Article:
Chapter 12

Chapter 12 - If the fixed overhead rate changes the...

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If the fixed overhead rate changes, the applicable profit function depends on the cost flow assumption chosen. Two separate profit functions are provided below to illustrate the concepts involved. First, an equation is developed for the FIFO assumption, and then two equations are developed for the LIFO assumption. FIFO When the fixed overhead rate changes and FIFO is used, two rates must be included in the equation, i.e., the old rate and the new rate. In addition, the units in the beginning inventory must be kept separate from the other units that are sold during the period. The absorption costing profit function, based on a FIFO cost flow, may be stated in the following manner. [10] NIA = -TFC + (P-V)(XS) - F0(BFG) - F1(XS-BFG) + F1(XP) where: F0 = Previous period fixed overhead rate. F1 = Current period fixed overhead rate. BFG = Beginning finished goods in units. If XS<BFG, substitute XS in each place BFG appears in the equation. Observe that the adjustment for the inventory change is stated in three parts in Equation 10. The term we used in the previous equations, i.e., -F(XS-XP) is replaced by -F0(BFG) - F1(XS-BFG) + F1(XP). The term -F0(BFG) represents the prior period fixed overhead costs included in the beginning inventory that are charged to cost of goods sold. The next term, -F1(XS-BFG), represents the amount of the current period's fixed overhead costs that is charged to cost of goods sold. The last term represents the current period fixed overhead costs that were charged to the inventory. Equation 10 may be simplified by combining the last three terms and substituting NID for -TFC + (P-V)(XS). The result is Equation 11 which is easier to work with. [11] NIA = NID - (F0-F1)(BFG) - F1(XS-XP) The term -(F0-F1)(BFG) represents the effect of a fixed overhead rate change on absorption costing net income. The last term, -F1(XS-XP), represents the effect of an inventory change on absorption costing net income. Equation 11 shows that if there is no change in the fixed overhead rate, then F0 is equal to F1 and the term (F0-F1) (BFG) drops out of the equation. Then Equation 11 would provide the same results as Equations 2 and 3 presented earlier in this chapter. However, if the fixed overhead rate changes, the units in the beginning inventory will be charged into cost of goods sold at the previous period overhead rate. The usual direct/absorption costing generalizations are valid as long as the absolute amount of the first term (F0-F1)(BFG) is less than the absolute amount of the second term F1(XS-XP). The generalizations are not valid when the absolute amount of the first term is equal to, or greater than, the absolute amount of the second term. What happens is that the effect of the fixed overhead rate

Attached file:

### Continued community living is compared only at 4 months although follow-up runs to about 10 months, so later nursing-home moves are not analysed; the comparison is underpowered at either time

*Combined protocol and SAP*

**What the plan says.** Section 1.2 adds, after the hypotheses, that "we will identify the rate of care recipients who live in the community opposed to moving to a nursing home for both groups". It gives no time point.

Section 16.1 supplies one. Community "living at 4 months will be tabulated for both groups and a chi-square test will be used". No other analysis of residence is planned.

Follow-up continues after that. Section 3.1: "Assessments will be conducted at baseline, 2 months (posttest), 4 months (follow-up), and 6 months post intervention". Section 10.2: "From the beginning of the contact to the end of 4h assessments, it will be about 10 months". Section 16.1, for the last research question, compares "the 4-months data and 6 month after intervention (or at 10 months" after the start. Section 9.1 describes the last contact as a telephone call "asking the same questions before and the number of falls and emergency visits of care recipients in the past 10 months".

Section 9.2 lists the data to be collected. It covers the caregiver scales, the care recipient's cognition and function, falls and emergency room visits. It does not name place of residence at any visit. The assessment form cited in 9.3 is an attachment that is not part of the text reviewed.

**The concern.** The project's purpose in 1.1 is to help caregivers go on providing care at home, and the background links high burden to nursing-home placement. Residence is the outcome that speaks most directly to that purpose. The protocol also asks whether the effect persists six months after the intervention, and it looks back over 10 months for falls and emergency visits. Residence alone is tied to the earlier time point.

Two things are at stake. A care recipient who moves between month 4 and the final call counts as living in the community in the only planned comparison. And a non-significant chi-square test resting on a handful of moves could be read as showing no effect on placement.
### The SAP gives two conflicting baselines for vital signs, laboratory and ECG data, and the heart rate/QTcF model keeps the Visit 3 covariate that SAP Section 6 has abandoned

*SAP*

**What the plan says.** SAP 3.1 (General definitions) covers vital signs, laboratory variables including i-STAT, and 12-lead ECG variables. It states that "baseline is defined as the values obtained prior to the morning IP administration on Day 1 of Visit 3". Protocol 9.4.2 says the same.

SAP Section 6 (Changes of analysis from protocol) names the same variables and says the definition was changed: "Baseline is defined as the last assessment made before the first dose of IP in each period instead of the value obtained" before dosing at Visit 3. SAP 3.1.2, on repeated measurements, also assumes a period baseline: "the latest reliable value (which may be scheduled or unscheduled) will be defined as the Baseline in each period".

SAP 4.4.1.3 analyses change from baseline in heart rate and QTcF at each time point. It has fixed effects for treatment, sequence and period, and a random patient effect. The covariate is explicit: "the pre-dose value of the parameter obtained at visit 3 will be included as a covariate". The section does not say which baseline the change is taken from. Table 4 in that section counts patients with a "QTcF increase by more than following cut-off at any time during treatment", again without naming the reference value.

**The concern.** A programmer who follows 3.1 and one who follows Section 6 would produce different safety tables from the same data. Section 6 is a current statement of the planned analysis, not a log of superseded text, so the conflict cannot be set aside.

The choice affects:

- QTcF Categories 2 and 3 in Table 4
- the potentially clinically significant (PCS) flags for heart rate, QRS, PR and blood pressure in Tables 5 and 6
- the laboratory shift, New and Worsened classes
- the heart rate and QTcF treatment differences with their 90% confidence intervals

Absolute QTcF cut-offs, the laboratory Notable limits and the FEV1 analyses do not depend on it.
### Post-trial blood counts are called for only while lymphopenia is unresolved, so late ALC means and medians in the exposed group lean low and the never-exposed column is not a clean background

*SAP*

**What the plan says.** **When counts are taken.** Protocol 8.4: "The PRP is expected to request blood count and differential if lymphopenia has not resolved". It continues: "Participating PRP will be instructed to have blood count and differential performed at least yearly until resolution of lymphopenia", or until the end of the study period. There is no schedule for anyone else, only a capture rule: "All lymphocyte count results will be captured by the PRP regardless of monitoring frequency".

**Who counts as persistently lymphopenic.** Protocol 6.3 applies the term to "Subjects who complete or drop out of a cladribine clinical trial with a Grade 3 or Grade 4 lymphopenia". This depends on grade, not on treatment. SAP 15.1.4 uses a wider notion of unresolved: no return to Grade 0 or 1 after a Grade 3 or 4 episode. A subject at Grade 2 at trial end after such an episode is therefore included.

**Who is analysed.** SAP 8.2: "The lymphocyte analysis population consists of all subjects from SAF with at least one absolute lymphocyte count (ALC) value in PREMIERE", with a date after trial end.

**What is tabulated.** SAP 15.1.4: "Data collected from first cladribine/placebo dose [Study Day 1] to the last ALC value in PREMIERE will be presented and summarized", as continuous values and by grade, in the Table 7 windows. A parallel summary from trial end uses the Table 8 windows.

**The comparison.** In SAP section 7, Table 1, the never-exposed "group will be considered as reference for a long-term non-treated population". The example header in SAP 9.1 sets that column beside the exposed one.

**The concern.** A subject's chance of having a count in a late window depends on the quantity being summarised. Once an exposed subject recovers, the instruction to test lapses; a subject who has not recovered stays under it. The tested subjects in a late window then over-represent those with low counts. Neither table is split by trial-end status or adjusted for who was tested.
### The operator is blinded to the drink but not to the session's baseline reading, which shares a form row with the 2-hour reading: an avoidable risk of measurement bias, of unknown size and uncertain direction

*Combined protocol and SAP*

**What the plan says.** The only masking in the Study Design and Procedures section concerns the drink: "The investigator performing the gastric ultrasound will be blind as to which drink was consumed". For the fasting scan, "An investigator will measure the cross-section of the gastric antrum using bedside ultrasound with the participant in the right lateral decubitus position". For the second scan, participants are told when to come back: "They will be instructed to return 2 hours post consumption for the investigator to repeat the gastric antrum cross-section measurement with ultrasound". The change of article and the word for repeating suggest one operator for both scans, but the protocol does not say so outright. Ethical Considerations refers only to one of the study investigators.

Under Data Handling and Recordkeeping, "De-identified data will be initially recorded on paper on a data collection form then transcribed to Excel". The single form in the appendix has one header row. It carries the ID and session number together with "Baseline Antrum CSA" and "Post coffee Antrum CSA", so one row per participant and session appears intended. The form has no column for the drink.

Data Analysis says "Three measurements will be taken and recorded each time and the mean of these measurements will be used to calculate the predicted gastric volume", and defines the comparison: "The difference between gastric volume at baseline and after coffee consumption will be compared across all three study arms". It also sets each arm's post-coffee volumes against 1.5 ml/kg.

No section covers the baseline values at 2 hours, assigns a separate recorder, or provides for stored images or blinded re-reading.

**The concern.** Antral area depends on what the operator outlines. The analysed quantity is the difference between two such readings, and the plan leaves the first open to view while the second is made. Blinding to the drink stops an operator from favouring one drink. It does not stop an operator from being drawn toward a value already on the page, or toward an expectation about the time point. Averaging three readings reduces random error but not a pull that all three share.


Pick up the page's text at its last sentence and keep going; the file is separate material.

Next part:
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This note was uploaded on 04/03/2012 for the course ACCT 325 taught by Professor Warren during the Spring '08 term at Rutgers.

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Chapter 12 - If the fixed overhead rate changes the...

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